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Jim Hornsby Moreno

San Diego, California

Jim Hornsby Moreno has a B.A. from the University of Florida and a Masters from Sonoma State University. He co-edited with Mary Kowit and Joseph D. Milosch, Poems that Speak to Us: Selected Poems of Steve Kowit (Garden Oak Press, 2021). Moreno authored Dancing in Dissent: Poetry For Activism (Dolphin Calling Press, 2007), countering racism and war. He co-edited An Activists' Poetry Anthology: Selected Poems for Good Trouble (Garden Oak Press, 2022) with Joe Milosch. He is published in various anthologies.

Jim is the co-ordinator of the San Diego/Tijuana ReEvolutionary Poets Brigade, a binational, bilingual poetry group that performs original poetry on both sides of the border. The Brigade models friendship and respect that secures borders and not militarization. He is on the Institute for Poetic Medicine's (IPM) advisory board. Mr. Moreno is a poetry teaching artist with Mid City Community Music where he teaches poetry at the Juvenile Court and Community Schools. Jim teaches adults at San Diego Writers, Ink and was the Residency Teaching Artist of the Year in 2016-2017 at Arts Education Connection, San Diego.

In the beginning of the summer of 2008 he approached the clinical coordinator of Project Star, a women’s recovery home in southeast San Diego and offered to facilitate poetry workshops once a month for women in early recovery from chemical dependency. After 25 years of clinical work in chemical dependency, Jim found working with women in recovery to be most challenging and most rewarding. The women were also in transition from prison to parole. He received a grant from IPM to teach poetry to women in Project Star the summer of 2009.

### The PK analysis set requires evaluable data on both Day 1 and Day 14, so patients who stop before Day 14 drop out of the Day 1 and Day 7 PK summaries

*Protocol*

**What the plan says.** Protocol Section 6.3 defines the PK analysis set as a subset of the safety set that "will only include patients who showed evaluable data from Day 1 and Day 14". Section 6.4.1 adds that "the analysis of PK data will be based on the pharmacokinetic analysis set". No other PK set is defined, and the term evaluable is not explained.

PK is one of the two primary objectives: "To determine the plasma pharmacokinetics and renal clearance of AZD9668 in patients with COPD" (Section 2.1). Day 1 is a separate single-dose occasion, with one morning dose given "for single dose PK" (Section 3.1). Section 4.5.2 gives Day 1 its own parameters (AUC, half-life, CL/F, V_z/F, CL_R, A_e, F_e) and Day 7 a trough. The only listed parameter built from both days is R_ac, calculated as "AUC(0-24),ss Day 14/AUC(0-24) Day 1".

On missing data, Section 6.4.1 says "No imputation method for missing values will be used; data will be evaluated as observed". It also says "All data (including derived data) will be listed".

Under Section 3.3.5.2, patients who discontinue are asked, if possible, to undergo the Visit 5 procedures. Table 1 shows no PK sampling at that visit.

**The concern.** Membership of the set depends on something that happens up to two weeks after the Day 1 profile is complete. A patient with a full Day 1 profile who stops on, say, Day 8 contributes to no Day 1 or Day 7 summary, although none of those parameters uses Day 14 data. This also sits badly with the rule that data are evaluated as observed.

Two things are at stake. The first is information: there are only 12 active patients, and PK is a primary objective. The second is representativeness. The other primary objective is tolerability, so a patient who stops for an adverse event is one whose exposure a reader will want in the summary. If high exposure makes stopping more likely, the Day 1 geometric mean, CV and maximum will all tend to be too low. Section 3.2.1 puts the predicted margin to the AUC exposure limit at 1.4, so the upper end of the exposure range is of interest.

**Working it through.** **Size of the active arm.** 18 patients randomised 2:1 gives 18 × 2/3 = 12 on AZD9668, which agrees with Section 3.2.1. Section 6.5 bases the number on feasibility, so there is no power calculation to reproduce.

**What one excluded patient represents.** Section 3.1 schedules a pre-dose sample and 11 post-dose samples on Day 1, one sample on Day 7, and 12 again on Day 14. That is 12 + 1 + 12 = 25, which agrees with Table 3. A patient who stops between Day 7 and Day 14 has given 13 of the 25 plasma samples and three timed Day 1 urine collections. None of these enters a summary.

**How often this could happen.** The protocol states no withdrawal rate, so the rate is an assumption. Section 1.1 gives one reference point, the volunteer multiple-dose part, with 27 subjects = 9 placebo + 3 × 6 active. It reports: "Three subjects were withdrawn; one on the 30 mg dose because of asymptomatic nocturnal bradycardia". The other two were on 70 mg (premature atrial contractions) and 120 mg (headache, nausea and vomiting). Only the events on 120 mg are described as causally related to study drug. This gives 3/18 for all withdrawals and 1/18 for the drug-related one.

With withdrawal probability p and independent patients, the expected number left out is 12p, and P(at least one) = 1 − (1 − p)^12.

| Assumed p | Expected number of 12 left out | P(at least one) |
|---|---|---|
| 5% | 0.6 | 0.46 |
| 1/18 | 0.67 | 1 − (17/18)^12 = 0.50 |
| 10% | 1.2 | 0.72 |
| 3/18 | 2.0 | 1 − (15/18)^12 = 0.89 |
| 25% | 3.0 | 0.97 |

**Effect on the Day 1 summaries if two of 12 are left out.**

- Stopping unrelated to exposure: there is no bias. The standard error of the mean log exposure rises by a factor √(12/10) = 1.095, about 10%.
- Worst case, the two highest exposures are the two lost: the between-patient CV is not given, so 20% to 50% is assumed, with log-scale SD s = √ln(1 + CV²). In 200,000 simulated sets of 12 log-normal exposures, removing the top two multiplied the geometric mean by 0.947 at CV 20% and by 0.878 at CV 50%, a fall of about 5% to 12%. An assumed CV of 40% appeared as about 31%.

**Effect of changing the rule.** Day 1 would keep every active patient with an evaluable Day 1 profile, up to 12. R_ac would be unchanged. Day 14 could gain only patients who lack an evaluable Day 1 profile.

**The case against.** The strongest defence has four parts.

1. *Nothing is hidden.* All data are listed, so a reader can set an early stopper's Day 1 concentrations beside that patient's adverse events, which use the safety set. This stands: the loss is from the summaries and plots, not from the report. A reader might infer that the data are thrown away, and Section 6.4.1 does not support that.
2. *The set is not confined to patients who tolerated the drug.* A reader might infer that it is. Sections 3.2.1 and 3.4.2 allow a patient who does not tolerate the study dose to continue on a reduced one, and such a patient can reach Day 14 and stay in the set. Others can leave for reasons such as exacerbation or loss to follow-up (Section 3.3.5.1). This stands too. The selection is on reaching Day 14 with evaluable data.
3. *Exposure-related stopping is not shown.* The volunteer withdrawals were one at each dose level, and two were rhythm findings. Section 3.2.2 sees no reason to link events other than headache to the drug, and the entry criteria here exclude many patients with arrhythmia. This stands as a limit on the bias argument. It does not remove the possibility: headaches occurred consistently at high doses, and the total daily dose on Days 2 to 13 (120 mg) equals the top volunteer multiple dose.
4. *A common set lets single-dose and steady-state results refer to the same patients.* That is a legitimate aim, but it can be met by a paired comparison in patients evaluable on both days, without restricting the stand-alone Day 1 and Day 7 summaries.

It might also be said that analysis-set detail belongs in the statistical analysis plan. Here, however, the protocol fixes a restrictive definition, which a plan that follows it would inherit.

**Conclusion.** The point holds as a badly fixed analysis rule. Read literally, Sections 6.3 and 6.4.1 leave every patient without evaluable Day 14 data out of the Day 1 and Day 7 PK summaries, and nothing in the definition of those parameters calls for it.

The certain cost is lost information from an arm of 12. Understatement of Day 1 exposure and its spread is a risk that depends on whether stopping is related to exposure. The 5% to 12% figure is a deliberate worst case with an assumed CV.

Jim will be teaching a six-week poetry course for IPM in 2023. The course is for veterans and will be online in April's National Poetry Month entitled The Way We Say It.

Jim was adopted into the Smuwich Chumash tribe by the Moreno family in 1995. He has been heavily influenced by teachings of Native elders and traditional Native songs. He follows Native American spirituality and Buddhist principles to transform suffering with spoken word.

Moreno said, “You teach poetry by making beginning poets feel safe. You let them know that writing in community is different than writing in solitude; a consciousness of respect is shared that increases inspiration, motivation, imagination, and contagion. You enjoy facilitating poetry writing classes that allow confidence to catch up to natural talent. We are all born storytellers. Eduardo Galeano, the great poet of Uruguay said, 'the world is not made up of atoms, it's made up of stories.'”

Jim Hornsby Moreno
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